Question of the Month: What mechanisms do states in the Midwest use to provide funding for preschool programs?
According to the National Institute for Early Education Research, 18 states had at least 30 percent of 4-year-olds enrolled in state-funded preschool as of 2016. That compares to only two states in 2002. In the Midwest, Wisconsin and Iowa have the highest rates. (Nationally, only Florida and Oklahoma rank ahead of Wisconsin.)
The Wisconsin Constitution calls for schools to be “free and without charge for tuition to all children between the ages of 4 and 20 years,” and local districts receive state dollars for 4-year-old kindergarten via the K-12 funding formula (aid is equivalent to 0.5 or 0.6 dollars per child). Nearly all of Wisconsin’s school districts now provide voluntary, universal kindergarten to 4-year-olds.
Iowa also is among the nine U.S. states that provide districts with preschool dollars via their K-12 funding formulas, according to the Education Commission of the States. School districts in Iowa receive foundation aid based on their enrollment count for 4-year-olds (50 percent per child). The number of children served through Iowa’s preschool program has more than quadrupled since its inception in 2007, with about 98 percent of the state’s school districts now participating.
In Michigan, which ranks third in the region in terms of 4-year-olds’ access to state-funded preschool, the amount of state dollars going to the Great Start Readiness Program has risen from $174 million to $244 million over the past five years. The state’s intermediate school districts get this money via a state funding formula; in turn, they administer local preschool programs for 4-year-olds at risk for educational failure.
In 2006, Nebraska established an Early Education Endowment Fund of $60 million — $40 million from the state (the result of legislation and a voter-approved constitutional amendment) and $20 million from private donations. The Legislature now supplements endowment income with general fund appropriations of $5 million a year. The endowment fund supports local programs for at-risk children, ages birth to 3.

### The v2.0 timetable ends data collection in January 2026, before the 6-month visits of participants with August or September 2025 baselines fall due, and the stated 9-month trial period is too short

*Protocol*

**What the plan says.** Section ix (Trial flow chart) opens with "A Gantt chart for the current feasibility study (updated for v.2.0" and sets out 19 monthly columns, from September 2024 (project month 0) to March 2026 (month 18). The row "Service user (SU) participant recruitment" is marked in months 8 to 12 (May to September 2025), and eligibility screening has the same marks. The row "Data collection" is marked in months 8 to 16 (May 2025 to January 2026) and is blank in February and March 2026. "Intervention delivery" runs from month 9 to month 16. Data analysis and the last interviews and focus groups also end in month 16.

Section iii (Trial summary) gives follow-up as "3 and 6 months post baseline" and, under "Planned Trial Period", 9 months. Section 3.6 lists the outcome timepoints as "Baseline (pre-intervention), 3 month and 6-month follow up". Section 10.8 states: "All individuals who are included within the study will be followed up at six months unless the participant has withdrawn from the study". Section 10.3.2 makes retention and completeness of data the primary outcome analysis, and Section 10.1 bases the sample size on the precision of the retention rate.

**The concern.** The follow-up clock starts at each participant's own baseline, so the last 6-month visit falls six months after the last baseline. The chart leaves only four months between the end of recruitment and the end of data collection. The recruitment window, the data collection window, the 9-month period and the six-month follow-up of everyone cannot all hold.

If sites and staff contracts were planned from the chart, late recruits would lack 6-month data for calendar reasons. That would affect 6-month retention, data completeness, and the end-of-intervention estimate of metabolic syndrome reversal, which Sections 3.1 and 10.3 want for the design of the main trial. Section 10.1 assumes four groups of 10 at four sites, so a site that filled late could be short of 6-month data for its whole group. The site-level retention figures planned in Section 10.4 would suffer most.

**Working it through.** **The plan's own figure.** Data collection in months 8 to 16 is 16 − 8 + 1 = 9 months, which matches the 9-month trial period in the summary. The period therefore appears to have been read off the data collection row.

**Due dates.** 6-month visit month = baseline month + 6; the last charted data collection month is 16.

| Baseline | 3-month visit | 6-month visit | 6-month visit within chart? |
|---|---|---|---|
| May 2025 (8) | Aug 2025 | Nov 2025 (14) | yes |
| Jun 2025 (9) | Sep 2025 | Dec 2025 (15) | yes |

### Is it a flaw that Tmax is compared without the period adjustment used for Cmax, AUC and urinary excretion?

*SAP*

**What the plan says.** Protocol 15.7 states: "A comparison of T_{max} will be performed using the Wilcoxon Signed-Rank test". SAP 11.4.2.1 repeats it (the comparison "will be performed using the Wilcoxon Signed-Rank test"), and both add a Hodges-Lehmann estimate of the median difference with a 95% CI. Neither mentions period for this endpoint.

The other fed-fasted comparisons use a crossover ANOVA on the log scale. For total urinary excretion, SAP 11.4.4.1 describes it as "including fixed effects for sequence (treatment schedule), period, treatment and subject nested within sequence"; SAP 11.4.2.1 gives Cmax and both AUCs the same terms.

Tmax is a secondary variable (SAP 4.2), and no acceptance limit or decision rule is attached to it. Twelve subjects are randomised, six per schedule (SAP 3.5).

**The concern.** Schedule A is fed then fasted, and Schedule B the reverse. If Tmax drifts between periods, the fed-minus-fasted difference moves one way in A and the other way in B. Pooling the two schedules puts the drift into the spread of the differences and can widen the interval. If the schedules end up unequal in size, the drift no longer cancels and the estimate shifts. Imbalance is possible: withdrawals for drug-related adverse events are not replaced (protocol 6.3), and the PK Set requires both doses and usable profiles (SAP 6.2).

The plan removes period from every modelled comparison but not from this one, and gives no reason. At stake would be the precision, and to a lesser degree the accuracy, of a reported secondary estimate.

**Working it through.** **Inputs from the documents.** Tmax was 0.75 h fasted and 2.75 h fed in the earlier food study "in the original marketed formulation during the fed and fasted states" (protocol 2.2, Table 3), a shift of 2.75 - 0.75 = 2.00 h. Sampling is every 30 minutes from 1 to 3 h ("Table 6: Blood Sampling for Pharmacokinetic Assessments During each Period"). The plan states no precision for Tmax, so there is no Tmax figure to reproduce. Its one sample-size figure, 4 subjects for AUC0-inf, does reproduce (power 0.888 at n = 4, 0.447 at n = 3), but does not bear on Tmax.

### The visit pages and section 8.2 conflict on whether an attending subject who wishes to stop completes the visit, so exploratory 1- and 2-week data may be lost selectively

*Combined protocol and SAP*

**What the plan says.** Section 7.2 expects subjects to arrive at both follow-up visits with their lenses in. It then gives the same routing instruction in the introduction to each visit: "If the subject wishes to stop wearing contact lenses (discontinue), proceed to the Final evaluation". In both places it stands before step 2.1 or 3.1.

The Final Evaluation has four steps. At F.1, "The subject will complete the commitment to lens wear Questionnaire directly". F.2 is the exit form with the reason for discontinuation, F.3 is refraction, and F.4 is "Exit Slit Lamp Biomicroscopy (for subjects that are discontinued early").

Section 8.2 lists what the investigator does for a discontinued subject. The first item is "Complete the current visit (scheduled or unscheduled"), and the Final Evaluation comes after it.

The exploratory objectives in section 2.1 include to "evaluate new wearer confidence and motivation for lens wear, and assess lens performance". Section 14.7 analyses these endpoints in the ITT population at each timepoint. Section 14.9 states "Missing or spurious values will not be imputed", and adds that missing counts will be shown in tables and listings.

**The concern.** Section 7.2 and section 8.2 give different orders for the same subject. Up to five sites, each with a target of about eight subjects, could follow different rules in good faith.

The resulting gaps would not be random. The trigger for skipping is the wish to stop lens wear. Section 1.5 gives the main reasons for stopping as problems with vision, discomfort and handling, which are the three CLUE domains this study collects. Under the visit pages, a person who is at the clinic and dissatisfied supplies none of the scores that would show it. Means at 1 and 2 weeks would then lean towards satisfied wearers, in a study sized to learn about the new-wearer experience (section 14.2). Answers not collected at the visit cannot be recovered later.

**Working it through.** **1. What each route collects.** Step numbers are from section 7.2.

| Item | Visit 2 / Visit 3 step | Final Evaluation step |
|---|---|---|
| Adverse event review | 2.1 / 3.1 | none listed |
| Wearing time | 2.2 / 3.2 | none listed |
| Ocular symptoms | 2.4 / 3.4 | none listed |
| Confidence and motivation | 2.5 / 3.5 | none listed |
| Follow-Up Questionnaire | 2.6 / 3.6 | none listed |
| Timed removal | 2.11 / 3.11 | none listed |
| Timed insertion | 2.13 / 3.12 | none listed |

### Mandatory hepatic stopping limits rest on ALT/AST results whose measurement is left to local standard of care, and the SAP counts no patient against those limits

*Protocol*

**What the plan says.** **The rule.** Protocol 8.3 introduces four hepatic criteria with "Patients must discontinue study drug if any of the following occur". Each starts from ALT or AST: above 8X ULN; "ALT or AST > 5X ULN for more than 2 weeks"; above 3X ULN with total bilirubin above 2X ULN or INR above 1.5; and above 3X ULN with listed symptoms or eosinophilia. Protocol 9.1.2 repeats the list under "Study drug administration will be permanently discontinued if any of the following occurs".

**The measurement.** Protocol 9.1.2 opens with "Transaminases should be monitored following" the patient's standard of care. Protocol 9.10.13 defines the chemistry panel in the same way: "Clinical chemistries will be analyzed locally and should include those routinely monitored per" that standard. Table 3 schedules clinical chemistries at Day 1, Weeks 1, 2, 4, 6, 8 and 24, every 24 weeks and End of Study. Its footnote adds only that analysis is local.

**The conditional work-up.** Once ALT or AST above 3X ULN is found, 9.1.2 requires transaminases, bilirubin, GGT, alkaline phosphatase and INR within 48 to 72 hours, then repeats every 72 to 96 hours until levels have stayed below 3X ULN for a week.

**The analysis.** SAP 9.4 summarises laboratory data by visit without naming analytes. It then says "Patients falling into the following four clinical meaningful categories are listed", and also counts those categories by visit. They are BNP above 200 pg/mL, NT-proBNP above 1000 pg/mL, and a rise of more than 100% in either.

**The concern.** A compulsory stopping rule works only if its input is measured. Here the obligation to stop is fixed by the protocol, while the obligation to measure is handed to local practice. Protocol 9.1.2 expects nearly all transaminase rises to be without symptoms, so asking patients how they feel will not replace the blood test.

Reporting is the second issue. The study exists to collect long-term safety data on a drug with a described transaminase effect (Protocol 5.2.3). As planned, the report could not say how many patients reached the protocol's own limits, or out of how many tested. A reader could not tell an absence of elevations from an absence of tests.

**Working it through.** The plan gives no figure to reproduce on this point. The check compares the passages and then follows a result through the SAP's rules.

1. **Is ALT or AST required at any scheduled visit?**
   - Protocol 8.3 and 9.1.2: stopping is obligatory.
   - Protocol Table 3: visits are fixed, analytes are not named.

Nebraska’s state-funded Early Childhood Education Grant Program provides preschool for ages 3 to 5, and in 2016, lawmakers established school readiness tax credits (LB 889) for qualifying early-childhood programs and workers.
Illinois has the Midwest’s highest percentage of 3-year-olds enrolled in state-funded preschool — 19.9 percent, second-highest rate in the nation. Its Preschool for All Program prioritizes services for children between the ages of 3 and 5 who have been “identified as being at risk of academic failure.”
Indiana and Minnesota legislators made significant new investments in early learning in 2017. Indiana’s HB 1004 calls for $20 million to be spent over the biennium on the On My Way Pre-K program, which is for 4-year-olds from low-income households. Minnesota’s HF 2 included more money for early-childhood programs (scholarships for families as well as aid to school districts for school readiness initiatives and voluntary prekindergarten) and created a new School Readiness Plus initiative for at-risk 4-year-olds.
General funds are used to pay for many of these pre-K programs, but the Education Commission of the States points to other revenue sources being employed by states: lottery proceeds (five states), gambling revenue (Missouri), a dedicated portion of the sales tax (South Carolina), and tobacco settlement dollars (three states, including Kansas).
|Stateline Midwest: May 2018||2.06 MB|